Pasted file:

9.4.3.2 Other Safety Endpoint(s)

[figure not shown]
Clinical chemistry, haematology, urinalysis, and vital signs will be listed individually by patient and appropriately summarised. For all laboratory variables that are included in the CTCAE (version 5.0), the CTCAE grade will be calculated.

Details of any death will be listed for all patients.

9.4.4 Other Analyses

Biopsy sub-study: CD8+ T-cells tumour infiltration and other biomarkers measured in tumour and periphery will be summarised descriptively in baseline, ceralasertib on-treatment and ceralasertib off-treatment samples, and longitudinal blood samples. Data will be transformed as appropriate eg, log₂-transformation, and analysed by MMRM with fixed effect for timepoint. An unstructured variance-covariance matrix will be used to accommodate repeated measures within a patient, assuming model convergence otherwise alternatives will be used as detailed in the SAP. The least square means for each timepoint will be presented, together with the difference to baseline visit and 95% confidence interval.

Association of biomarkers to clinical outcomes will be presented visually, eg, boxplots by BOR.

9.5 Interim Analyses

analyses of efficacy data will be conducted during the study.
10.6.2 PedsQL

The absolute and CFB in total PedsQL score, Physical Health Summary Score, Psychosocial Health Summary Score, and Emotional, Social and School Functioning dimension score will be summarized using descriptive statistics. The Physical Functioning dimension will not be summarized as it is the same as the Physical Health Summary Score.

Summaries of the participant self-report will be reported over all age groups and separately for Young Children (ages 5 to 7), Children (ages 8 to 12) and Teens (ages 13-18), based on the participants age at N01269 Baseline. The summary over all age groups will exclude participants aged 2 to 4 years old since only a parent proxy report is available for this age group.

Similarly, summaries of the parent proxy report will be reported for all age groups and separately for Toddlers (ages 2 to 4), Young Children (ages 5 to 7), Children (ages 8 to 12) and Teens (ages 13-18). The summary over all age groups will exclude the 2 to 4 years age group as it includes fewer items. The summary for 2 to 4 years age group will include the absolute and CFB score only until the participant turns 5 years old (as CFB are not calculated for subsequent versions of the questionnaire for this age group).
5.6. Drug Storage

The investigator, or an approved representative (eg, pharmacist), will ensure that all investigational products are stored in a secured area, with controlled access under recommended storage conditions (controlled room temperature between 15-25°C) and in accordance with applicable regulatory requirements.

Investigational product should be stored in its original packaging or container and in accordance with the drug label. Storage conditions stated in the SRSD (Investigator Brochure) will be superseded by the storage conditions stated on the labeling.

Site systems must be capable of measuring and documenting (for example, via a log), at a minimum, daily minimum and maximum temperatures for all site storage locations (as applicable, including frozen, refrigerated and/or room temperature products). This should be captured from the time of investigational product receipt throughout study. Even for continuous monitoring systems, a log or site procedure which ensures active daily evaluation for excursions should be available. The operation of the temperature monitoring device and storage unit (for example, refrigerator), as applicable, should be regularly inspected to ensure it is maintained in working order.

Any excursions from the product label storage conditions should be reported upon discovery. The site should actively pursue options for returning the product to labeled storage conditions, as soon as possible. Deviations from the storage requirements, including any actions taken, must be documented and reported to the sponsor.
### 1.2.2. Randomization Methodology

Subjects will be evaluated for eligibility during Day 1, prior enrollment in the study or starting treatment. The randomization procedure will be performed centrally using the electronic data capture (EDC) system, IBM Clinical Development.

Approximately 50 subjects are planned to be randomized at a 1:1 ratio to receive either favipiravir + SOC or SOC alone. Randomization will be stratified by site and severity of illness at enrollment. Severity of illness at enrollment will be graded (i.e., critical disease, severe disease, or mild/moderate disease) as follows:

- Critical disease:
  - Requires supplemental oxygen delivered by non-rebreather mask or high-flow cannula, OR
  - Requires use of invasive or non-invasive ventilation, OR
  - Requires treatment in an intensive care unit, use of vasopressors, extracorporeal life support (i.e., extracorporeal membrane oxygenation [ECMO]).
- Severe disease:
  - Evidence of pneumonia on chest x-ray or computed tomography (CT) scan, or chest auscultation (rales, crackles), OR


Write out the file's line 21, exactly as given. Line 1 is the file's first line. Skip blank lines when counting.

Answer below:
Approximately 50 subjects are planned to be randomized at a 1:1 ratio to receive either favipiravir + SOC or SOC alone. Randomization will be stratified by site and severity of illness at enrollment. Severity of illness at enrollment will be graded (i.e., critical disease, severe disease, or mild/moderate disease) as follows: